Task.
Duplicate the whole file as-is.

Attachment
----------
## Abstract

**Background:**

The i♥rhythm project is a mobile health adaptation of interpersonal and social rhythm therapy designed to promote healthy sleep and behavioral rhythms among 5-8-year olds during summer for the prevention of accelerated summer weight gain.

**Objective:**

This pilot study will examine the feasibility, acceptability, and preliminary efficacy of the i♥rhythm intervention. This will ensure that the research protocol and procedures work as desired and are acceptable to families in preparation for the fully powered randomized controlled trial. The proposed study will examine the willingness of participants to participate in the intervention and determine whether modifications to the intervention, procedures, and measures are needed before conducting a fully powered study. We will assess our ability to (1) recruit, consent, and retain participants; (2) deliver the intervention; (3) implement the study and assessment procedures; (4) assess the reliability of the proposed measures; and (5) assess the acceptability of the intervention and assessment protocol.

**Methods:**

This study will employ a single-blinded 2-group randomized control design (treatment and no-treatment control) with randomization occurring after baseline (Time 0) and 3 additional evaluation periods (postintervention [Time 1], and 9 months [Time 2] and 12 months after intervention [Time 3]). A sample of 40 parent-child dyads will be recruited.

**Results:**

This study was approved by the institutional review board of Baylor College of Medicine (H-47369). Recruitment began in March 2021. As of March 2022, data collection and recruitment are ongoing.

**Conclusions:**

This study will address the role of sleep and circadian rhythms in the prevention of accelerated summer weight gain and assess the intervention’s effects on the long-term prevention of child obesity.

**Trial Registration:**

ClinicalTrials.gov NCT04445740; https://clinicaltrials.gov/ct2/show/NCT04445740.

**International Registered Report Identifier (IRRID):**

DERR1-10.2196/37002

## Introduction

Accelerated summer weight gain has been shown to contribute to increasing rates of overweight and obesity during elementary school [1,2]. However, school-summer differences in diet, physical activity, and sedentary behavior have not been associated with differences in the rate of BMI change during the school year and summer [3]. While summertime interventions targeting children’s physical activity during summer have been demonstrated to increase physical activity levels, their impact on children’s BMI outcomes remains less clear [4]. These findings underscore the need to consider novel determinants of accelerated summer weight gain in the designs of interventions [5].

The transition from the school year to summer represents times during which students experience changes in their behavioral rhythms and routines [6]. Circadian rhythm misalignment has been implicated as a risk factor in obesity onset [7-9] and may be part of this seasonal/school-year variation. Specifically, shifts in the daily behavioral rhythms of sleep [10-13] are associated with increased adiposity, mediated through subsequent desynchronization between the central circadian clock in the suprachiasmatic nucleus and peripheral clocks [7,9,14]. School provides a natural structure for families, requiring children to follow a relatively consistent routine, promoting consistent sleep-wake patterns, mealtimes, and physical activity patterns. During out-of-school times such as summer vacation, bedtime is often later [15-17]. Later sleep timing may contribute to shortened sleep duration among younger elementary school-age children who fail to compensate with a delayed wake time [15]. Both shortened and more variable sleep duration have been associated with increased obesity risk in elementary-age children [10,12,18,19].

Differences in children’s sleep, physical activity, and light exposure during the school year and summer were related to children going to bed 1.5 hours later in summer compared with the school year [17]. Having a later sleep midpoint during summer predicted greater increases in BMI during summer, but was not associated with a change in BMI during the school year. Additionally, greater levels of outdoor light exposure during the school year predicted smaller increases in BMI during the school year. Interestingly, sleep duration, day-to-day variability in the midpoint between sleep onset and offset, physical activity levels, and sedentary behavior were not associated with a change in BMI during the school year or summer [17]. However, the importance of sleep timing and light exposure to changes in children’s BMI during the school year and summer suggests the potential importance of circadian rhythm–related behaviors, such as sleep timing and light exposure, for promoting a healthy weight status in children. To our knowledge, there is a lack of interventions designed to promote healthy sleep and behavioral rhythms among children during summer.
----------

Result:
## Abstract

**Background:**

The i♥rhythm project is a mobile health adaptation of interpersonal and social rhythm therapy designed to promote healthy sleep and behavioral rhythms among 5-8-year olds during summer for the prevention of accelerated summer weight gain.

**Objective:**

This pilot study will examine the feasibility, acceptability, and preliminary efficacy of the i♥rhythm intervention. This will ensure that the research protocol and procedures work as desired and are acceptable to families in preparation for the fully powered randomized controlled trial. The proposed study will examine the willingness of participants to participate in the intervention and determine whether modifications to the intervention, procedures, and measures are needed before conducting a fully powered study. We will assess our ability to (1) recruit, consent, and retain participants; (2) deliver the intervention; (3) implement the study and assessment procedures; (4) assess the reliability of the proposed measures; and (5) assess the acceptability of the intervention and assessment protocol.

**Methods:**

This study will employ a single-blinded 2-group randomized control design (treatment and no-treatment control) with randomization occurring after baseline (Time 0) and 3 additional evaluation periods (postintervention [Time 1], and 9 months [Time 2] and 12 months after intervention [Time 3]). A sample of 40 parent-child dyads will be recruited.

**Results:**

This study was approved by the institutional review board of Baylor College of Medicine (H-47369). Recruitment began in March 2021. As of March 2022, data collection and recruitment are ongoing.

**Conclusions:**

This study will address the role of sleep and circadian rhythms in the prevention of accelerated summer weight gain and assess the intervention’s effects on the long-term prevention of child obesity.

**Trial Registration:**

ClinicalTrials.gov NCT04445740; https://clinicaltrials.gov/ct2/show/NCT04445740.

**International Registered Report Identifier (IRRID):**

DERR1-10.2196/37002

## Introduction

Accelerated summer weight gain has been shown to contribute to increasing rates of overweight and obesity during elementary school [1,2]. However, school-summer differences in diet, physical activity, and sedentary behavior have not been associated with differences in the rate of BMI change during the school year and summer [3]. While summertime interventions targeting children’s physical activity during summer have been demonstrated to increase physical activity levels, their impact on children’s BMI outcomes remains less clear [4]. These findings underscore the need to consider novel determinants of accelerated summer weight gain in the designs of interventions [5].

The transition from the school year to summer represents times during which students experience changes in their behavioral rhythms and routines [6]. Circadian rhythm misalignment has been implicated as a risk factor in obesity onset [7-9] and may be part of this seasonal/school-year variation. Specifically, shifts in the daily behavioral rhythms of sleep [10-13] are associated with increased adiposity, mediated through subsequent desynchronization between the central circadian clock in the suprachiasmatic nucleus and peripheral clocks [7,9,14]. School provides a natural structure for families, requiring children to follow a relatively consistent routine, promoting consistent sleep-wake patterns, mealtimes, and physical activity patterns. During out-of-school times such as summer vacation, bedtime is often later [15-17]. Later sleep timing may contribute to shortened sleep duration among younger elementary school-age children who fail to compensate with a delayed wake time [15]. Both shortened and more variable sleep duration have been associated with increased obesity risk in elementary-age children [10,12,18,19].

Differences in children’s sleep, physical activity, and light exposure during the school year and summer were related to children going to bed 1.5 hours later in summer compared with the school year [17]. Having a later sleep midpoint during summer predicted greater increases in BMI during summer, but was not associated with a change in BMI during the school year. Additionally, greater levels of outdoor light exposure during the school year predicted smaller increases in BMI during the school year. Interestingly, sleep duration, day-to-day variability in the midpoint between sleep onset and offset, physical activity levels, and sedentary behavior were not associated with a change in BMI during the school year or summer [17]. However, the importance of sleep timing and light exposure to changes in children’s BMI during the school year and summer suggests the potential importance of circadian rhythm–related behaviors, such as sleep timing and light exposure, for promoting a healthy weight status in children. To our knowledge, there is a lack of interventions designed to promote healthy sleep and behavioral rhythms among children during summer.